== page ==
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 Post subject: Kanehiro Ginsan
PostPosted: Tue Oct 02, 2012 3:57 am 

Joined: Fri May 04, 2012 1:48 am
Posts: 3
Hi Mark,

I like my Kanehiro AS 240 so much, and I was excited to see they now had a knife in Ginsan. Can you tell me how the geometry and profile compare to the AS? More or less the same profile? Is it any thicker or the same?

Also how does sharpening Ginsan compare to AS? AS is pretty much my favorite for holding an edge and being fairly easy to sharpen. I am finding the M390 knife a bit of a bear to sharpen.

Thanks,
Jeff


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 Post subject: Re: Kanehiro Ginsan
PostPosted: Sun Oct 07, 2012 9:09 pm 
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Joined: Thu Apr 19, 2012 7:18 pm
Posts: 7887
Location: Madison Wisconsin
Hi Jeff,

They look and feel the same in terms of profile and thickness. Ginsan is easier to sharpen compared to M390.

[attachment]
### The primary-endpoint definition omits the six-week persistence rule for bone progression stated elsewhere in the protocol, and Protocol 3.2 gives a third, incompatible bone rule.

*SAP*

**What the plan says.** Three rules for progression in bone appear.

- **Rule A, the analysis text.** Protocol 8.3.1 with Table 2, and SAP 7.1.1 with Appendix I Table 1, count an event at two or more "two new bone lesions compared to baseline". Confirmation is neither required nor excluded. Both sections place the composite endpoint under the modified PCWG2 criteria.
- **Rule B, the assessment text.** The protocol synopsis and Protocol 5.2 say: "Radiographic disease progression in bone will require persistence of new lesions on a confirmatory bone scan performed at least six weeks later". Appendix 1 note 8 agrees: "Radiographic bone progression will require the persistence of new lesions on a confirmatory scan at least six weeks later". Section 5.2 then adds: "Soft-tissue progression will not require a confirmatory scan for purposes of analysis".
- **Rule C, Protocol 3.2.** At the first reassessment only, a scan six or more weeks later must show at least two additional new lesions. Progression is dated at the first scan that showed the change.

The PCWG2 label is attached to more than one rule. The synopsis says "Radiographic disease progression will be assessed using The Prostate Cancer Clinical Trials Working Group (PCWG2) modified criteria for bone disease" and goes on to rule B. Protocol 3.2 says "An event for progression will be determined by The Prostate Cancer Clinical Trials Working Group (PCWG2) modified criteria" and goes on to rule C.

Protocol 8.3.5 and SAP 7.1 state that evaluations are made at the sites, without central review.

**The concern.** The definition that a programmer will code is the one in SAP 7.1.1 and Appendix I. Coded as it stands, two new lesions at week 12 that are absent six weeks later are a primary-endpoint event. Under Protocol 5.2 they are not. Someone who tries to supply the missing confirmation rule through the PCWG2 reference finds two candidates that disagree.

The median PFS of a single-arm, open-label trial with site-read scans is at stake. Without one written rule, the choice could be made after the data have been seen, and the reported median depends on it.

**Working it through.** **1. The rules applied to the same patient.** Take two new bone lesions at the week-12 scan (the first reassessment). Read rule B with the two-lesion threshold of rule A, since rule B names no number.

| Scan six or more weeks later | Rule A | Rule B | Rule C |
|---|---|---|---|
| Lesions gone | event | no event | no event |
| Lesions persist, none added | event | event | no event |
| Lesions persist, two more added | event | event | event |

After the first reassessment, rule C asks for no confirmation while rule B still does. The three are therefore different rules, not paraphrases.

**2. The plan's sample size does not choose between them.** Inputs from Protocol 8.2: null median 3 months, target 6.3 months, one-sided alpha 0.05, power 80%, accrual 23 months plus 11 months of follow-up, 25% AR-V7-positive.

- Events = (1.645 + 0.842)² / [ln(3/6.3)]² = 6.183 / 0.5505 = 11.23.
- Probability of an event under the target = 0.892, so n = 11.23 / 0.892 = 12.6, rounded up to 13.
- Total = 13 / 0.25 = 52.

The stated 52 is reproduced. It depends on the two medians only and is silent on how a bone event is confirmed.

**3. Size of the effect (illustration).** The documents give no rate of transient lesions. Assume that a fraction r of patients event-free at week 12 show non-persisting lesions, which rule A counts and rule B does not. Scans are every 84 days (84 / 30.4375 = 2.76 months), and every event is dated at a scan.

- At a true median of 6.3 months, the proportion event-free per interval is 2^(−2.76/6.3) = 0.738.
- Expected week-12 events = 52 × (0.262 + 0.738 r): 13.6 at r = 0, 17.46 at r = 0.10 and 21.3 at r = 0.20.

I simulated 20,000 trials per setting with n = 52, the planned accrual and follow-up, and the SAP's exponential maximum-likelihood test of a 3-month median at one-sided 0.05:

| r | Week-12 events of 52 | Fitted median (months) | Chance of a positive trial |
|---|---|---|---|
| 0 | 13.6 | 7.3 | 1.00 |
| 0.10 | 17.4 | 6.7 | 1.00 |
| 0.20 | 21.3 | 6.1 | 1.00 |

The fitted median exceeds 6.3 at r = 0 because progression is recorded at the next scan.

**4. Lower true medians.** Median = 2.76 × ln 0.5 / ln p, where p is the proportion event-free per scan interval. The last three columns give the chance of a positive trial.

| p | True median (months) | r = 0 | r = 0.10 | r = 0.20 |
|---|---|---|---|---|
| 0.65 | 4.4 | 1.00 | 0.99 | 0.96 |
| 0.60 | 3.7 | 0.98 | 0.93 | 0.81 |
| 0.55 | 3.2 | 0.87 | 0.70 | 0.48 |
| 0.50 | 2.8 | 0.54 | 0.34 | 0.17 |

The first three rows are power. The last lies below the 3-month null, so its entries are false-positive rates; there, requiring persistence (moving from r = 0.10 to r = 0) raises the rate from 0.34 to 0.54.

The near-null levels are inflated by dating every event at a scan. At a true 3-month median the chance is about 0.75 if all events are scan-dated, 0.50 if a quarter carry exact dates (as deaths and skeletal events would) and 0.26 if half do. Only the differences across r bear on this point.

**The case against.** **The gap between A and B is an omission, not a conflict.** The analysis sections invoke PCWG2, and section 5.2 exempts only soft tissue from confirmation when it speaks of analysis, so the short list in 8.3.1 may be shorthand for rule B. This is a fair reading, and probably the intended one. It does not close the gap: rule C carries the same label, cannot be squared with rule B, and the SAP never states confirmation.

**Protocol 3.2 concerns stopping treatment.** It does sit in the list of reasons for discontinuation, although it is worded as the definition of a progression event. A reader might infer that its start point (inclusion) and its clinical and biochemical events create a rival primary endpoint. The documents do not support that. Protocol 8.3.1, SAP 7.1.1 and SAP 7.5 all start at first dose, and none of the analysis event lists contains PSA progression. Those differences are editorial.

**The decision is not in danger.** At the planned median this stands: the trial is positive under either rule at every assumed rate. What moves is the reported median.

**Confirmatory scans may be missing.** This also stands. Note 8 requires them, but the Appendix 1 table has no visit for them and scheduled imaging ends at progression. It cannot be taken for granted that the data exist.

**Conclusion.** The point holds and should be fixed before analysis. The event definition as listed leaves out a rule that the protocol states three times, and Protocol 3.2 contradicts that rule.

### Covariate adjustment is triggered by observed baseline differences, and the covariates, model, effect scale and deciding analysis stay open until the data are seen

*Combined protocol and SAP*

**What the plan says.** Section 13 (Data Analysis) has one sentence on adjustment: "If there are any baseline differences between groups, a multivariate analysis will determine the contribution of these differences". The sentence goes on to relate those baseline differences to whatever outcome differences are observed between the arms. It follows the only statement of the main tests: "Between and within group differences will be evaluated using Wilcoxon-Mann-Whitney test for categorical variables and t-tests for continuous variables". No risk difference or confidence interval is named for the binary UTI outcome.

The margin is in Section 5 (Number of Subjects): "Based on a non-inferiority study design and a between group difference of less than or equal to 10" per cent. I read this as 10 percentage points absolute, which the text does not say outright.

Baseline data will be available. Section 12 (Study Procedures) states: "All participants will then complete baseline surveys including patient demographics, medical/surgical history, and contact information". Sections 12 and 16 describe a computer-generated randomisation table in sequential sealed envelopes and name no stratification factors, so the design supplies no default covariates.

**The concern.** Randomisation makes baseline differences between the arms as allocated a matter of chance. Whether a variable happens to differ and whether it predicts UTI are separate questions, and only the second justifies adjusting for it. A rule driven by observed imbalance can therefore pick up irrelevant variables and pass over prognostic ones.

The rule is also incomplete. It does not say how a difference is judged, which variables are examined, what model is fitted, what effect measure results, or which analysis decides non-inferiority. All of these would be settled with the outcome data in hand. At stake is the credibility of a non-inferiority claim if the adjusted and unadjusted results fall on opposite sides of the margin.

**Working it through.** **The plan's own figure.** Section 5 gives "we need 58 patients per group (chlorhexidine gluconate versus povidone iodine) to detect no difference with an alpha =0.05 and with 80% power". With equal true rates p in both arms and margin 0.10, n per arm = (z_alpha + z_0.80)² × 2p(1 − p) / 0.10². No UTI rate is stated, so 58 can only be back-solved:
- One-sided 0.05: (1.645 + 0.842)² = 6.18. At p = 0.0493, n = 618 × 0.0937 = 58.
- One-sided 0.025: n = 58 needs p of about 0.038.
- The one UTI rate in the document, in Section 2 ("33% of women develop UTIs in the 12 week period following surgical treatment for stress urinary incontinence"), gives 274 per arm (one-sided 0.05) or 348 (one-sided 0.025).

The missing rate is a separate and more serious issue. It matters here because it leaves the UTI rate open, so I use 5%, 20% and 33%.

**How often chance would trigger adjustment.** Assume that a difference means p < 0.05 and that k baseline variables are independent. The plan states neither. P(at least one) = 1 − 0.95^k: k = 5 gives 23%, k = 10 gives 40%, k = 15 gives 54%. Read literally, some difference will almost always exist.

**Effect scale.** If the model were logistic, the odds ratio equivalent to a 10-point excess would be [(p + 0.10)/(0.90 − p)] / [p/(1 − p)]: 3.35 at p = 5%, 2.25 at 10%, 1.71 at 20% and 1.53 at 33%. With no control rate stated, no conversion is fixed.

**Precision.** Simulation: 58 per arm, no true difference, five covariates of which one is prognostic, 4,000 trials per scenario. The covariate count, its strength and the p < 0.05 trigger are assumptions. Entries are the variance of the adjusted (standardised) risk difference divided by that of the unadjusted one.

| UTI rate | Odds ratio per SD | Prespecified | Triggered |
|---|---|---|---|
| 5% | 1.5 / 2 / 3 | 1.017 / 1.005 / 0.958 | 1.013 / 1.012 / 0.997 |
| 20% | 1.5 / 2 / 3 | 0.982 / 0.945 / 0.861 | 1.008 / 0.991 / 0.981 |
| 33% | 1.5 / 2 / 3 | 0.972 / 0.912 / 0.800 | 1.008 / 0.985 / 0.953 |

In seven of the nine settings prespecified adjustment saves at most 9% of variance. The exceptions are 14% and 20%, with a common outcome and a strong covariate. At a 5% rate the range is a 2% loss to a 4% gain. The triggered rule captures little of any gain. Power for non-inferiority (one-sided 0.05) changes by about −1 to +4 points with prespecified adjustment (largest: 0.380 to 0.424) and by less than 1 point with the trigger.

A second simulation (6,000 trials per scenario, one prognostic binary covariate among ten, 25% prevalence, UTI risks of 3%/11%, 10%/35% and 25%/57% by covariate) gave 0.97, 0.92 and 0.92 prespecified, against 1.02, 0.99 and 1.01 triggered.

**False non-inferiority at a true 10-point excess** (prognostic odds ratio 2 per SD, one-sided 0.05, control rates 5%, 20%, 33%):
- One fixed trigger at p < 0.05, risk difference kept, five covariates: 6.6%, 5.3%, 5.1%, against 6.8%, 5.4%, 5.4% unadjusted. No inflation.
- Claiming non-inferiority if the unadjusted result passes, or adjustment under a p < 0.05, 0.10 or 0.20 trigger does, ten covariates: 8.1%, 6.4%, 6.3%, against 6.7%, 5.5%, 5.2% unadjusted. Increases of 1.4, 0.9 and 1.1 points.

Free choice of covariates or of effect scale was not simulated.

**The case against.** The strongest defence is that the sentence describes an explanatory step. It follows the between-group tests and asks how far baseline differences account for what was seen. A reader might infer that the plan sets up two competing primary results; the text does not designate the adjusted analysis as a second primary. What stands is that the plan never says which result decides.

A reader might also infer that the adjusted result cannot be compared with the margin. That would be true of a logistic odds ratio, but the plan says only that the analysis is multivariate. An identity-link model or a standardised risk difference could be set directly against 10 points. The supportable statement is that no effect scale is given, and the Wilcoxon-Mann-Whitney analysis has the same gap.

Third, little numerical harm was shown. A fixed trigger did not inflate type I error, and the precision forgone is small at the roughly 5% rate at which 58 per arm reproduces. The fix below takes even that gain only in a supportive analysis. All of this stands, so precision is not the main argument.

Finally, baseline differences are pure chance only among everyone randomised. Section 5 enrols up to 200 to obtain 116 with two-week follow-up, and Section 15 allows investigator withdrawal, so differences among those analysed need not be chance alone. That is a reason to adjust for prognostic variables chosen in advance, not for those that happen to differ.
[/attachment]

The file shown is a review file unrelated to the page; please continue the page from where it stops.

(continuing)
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 Post subject: Re: Kanehiro Ginsan
PostPosted: Mon Oct 08, 2012 1:26 pm 
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Joined: Mon Apr 23, 2012 7:36 pm
Posts: 2922
Never sharpened M390, so can't comment on that one directly.

However, between AS and Ginsanko....AS has always been a bit more difficult to sharpen.

For me, there are two sharpening difficulties....how difficult it is to grind and how difficult burr removal is. Both AS and Ginsan are relatively easy to grind. However, AS is more alloyed and it seems like I always draw a correlation between how highly alloyed a steel is an how hard burr removal is. Simple carbons and simple stainless steels always seem to be easier to remove burrs on. Maybe blind luck or placebo effect too.

Ginsanko:
Carbon - 0.95%
Chromium: 13.00 – 14.50%
Manganese: .60 – 1.00%
Phosphorus: .030%
Sulfur: .020%
Silicon: .35%

AS:
Carbon: 1.40 – 1.50%
Tungsten: 2.00 – 2.50%
Vanadium: .30 - .50%
Chromium: .30 - .50%
Molybdenum: .30 - .50%
Manganese: .20 - .30%
Phosphorus: .025%
Sulfur: .004%
Silicon: .10 - .20%



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